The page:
Saturday, February 22, 2014

‘Entice Chinese, Fence Sitters To Reduce Majority’, FMT, 21 February 2014

 | February 21, 2014
Political analysts view that BN can reduce Pakatan's majority in the Kajang by-election with the right strategy.
PETALING JAYA: It is possible to reduce the majority in the Kajang by-election if Barisan Nasional can entice the Chinese voters and fence sitters, said Universiti Utara Malaysia (UUM) political science expert Prof Mustafa Ishak.
Mustafa said the BN should find a way to entice the Chinese voters as one of its strategies.
“BN must find ways to attract the Chinese community through the MCA but it will not wok overnight. Gradually there is a possibity for change,” he said.
He added that BN should also pull the fence sitters to their side to give a good fight.
Mustafa said BN might announce MCA’s Chew Mei Fun as the candidate and the party vice-president was an icon among the Chinese community which could probably favour BN.
Universiti Sains Malaysia (USM) political analyst Prof Sivamurugan Pandian said Anwar had a better chance than the other candidates because PKR had managed to increase their majority from 3,000 to 6,000 in the last general election.
“If other candidates can reduce the majority it will be seen as a morale victory for BN,” he added.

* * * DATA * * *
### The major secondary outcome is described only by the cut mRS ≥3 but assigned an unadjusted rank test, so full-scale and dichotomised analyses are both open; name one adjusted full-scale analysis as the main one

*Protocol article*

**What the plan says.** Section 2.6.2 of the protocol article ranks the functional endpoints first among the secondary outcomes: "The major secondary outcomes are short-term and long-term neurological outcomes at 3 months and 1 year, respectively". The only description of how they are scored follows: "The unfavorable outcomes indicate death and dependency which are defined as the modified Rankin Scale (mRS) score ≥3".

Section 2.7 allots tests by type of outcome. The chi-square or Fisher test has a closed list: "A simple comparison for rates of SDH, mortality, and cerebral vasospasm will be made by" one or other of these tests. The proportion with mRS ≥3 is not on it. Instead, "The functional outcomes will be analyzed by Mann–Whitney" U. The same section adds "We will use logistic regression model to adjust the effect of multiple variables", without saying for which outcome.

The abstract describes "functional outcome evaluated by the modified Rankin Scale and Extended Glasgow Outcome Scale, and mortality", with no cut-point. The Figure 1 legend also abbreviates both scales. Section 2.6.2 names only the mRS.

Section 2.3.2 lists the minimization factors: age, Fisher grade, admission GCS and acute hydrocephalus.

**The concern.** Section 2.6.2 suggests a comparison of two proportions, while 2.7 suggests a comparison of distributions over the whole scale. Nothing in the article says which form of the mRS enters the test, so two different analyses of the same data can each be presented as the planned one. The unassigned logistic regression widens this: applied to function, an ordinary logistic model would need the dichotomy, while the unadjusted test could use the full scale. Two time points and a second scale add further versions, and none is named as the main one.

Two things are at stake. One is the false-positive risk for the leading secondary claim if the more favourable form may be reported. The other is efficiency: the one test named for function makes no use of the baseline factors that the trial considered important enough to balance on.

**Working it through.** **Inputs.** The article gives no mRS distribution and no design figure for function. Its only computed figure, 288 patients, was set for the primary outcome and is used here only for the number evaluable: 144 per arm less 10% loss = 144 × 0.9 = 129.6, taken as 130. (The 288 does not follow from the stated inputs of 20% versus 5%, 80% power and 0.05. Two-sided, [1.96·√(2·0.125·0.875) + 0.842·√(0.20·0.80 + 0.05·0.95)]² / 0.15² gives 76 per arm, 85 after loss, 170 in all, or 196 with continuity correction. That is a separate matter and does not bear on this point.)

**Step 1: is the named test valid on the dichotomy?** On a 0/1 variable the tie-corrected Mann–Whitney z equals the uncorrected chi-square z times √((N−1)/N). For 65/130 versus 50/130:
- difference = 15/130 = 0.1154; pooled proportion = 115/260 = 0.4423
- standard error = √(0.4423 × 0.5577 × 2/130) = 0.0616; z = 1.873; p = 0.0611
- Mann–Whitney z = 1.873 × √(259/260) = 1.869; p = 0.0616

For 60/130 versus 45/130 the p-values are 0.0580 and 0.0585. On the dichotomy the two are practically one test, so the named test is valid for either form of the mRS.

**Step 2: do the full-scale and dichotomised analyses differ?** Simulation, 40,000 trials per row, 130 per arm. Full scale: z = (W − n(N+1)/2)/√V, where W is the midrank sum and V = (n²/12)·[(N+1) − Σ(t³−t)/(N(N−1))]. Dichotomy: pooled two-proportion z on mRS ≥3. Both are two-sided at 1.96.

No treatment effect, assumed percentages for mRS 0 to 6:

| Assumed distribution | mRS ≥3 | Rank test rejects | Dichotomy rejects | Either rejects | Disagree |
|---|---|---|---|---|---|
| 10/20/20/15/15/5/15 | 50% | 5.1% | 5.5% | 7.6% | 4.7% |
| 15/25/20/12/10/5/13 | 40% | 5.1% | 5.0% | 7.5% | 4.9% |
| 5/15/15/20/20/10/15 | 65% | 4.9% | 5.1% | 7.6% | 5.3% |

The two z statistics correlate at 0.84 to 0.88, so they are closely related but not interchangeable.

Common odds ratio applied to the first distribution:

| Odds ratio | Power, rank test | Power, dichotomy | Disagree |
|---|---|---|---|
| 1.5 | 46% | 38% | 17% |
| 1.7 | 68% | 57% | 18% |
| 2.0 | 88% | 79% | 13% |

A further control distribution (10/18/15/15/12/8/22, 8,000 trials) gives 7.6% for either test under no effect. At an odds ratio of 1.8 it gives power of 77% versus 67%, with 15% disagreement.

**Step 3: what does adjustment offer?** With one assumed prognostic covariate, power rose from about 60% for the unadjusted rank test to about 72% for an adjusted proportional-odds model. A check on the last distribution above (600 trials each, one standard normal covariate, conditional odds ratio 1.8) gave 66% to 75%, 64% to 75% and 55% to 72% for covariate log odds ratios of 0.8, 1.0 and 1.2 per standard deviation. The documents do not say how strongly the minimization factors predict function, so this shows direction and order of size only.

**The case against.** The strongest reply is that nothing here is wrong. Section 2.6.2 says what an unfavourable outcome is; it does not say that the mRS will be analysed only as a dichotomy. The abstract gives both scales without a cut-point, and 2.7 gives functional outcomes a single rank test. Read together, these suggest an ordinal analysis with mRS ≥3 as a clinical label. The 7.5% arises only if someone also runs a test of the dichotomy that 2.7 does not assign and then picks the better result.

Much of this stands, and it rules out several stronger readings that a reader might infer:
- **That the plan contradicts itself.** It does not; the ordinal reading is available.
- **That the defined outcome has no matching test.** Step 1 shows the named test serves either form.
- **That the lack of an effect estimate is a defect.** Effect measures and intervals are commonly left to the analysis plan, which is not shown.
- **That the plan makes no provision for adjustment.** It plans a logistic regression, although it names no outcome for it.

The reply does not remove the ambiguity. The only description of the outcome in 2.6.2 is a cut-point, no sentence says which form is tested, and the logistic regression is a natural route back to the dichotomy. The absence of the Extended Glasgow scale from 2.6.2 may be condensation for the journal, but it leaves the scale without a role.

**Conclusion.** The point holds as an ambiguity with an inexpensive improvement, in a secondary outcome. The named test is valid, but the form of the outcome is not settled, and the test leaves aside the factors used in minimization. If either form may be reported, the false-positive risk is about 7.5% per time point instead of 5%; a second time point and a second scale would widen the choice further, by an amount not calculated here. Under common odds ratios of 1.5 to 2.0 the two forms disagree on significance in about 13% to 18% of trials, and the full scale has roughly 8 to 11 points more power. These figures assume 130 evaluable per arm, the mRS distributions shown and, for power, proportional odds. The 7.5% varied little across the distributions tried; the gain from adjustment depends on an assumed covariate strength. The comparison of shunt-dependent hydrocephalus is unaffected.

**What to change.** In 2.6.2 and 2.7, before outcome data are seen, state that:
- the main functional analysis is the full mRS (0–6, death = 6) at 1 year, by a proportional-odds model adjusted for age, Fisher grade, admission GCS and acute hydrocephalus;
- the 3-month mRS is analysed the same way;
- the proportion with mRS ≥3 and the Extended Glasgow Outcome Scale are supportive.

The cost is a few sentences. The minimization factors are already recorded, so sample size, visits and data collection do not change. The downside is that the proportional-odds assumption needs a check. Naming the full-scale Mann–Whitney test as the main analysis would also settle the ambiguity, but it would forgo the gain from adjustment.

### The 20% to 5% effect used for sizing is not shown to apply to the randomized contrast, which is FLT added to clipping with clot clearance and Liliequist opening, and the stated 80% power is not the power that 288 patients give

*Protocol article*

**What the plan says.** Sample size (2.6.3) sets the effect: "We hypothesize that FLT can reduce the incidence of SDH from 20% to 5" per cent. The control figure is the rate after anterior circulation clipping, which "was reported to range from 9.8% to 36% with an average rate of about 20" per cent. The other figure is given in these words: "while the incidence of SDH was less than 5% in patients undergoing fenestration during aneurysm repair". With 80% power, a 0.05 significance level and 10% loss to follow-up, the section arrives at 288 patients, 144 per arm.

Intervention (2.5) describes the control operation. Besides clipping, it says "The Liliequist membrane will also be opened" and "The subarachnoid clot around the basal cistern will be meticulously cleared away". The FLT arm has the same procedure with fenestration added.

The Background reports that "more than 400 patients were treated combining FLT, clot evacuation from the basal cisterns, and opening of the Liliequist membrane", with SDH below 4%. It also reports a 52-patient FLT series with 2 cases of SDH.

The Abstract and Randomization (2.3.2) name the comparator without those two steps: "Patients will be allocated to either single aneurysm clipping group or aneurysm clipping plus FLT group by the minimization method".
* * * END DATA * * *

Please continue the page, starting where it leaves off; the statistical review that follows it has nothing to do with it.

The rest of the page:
Sivamurugan said the BN should field a candidate preferred by Kajang voters and use the right campaign strategy to reduce the majority.
A survey was done by Universiti Malaya Centre of Democracy and Election (Umcedel) on Feb 14 and 15 showed that 59% of the voters wanted the by-election so that Anwar could become the Selangor Menteri Besar while 93% said it was not a waste of public funds.
Some 42% of the voters said the PKR-engineered by-election was necessary to solve the party’s internal politics, while only 20% disagreed.
The number of respondents sampled was 576 which is 1.47% of the 39,728 voters in Kajang.
Umcedel defended the validity of their research, saying that the respondents were interviewed in person through a random sampling method.
Prof Zaharom Nain, a political observer from Notthingham University Malaysia campus, said a sampling strategy was vital in any survey.
He said choosing the right sampling strategy would give credibility to the survey, adding that UM polls had carried trustworthy results until today.
Zaharom said even in a random survey the researcher simply could not choose the respondents but had to identify the target group they wanted to interview.
He added that Anwar had a clear chance of winning this battle and independent candidates would not be a major threat.
The seat fell vacant following the resignation of incumbent assemblyman Lee Chin Cheh of PKR on Jan 27. The Election Commission has set March 11 for nomination and March 23 for polling.
The Kajang state seat comprises 39,728 registered voters. It has 48% Malay voters, Chinese 41%, Indian 10% and others 1%.
The voter turnout in the last general election in May last year was 87.9%, with 541 spoilt votes.
The by-election, however, will not have a bearing on who runs the state as Pakatan Rakyat has 44 seats in the 56-seat state assembly - FMT

No comments:

Blog Archive